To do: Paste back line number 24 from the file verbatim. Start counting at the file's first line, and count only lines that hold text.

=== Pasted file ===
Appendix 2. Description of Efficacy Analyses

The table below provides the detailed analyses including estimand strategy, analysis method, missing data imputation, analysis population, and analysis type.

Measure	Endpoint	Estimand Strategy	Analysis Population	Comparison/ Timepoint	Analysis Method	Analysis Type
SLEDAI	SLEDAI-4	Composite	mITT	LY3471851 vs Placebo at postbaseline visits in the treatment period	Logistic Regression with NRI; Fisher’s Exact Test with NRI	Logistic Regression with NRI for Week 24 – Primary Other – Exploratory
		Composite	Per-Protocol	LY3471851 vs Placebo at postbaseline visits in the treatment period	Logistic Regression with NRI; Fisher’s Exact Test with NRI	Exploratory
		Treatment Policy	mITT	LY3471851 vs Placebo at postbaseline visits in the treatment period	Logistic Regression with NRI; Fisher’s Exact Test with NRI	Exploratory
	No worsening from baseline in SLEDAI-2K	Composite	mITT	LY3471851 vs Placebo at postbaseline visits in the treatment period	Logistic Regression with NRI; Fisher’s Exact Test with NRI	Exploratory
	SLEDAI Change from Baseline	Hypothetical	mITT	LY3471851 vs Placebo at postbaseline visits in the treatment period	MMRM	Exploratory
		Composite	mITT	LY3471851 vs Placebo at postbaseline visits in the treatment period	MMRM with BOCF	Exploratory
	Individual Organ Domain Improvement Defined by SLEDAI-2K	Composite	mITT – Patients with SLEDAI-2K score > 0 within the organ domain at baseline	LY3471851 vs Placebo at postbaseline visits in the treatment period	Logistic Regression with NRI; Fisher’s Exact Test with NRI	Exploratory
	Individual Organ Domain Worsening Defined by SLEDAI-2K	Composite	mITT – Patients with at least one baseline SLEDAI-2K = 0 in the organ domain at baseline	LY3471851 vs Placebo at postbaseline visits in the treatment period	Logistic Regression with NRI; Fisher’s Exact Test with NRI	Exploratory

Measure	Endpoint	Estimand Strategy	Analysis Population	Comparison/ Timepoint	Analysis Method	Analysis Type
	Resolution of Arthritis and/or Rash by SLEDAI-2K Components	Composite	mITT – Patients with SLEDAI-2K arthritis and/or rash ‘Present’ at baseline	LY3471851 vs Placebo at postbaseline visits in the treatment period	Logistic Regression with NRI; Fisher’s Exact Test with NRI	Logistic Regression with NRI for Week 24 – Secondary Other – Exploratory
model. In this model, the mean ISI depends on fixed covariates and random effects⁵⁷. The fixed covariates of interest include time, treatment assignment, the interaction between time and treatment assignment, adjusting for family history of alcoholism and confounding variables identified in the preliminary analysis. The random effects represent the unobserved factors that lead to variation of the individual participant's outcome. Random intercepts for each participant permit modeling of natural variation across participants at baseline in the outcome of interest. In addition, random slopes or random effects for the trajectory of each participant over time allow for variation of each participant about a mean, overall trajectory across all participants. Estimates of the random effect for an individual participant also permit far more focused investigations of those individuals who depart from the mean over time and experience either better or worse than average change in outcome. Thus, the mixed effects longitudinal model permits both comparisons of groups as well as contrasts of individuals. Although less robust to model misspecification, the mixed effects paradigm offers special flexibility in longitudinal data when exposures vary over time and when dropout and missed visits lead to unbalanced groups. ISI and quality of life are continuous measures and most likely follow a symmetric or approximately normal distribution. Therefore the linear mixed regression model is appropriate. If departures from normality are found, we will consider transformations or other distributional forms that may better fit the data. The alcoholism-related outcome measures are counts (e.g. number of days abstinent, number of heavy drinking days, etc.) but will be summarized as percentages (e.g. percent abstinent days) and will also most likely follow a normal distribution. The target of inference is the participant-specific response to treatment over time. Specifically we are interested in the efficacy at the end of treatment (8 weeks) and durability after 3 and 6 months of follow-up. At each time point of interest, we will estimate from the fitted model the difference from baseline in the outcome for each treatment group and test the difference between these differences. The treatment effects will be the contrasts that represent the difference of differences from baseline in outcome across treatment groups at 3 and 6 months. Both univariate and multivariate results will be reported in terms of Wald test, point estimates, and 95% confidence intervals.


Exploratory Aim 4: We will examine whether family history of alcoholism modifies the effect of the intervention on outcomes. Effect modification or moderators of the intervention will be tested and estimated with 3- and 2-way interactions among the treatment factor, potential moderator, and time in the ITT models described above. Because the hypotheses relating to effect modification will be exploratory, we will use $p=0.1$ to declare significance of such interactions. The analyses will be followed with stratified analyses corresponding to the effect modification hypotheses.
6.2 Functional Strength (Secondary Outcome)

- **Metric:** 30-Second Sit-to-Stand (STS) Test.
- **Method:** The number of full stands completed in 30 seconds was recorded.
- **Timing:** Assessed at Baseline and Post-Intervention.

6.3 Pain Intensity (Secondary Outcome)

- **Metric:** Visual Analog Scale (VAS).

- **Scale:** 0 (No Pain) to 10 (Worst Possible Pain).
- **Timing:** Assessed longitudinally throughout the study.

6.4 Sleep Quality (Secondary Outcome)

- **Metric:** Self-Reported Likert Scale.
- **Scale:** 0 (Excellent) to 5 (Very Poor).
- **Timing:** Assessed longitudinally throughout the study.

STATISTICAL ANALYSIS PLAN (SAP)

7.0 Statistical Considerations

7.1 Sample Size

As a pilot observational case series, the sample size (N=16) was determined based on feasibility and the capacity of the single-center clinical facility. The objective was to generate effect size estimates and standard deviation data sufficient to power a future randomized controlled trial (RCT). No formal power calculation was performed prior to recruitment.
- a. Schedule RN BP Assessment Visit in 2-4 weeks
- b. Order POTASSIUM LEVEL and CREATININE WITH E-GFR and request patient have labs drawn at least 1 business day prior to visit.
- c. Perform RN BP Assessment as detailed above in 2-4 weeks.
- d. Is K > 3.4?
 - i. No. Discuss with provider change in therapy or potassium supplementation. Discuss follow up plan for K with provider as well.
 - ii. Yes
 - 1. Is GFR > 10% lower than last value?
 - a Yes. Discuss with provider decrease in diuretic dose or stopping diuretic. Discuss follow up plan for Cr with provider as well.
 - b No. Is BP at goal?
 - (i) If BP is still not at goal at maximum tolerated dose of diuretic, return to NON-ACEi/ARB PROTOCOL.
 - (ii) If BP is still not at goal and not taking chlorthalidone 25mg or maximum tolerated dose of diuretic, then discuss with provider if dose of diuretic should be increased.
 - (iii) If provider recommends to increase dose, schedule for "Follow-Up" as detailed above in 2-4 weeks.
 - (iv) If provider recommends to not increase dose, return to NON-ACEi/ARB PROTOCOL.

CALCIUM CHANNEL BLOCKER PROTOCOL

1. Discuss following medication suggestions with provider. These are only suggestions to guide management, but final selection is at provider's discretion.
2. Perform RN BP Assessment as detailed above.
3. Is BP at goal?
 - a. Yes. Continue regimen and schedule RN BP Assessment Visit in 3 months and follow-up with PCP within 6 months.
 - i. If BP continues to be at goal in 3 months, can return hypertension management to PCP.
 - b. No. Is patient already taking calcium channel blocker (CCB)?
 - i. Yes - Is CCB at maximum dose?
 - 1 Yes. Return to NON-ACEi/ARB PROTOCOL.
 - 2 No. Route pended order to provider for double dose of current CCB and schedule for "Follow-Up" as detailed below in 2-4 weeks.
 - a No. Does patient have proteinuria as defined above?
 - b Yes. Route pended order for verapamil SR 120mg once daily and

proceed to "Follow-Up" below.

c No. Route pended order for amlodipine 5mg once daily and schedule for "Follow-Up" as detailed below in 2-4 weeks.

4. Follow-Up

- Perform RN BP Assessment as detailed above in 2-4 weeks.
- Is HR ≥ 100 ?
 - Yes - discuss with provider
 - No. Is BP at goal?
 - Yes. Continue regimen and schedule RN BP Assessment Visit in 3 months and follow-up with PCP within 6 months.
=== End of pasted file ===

6.4 Sleep Quality (Secondary Outcome)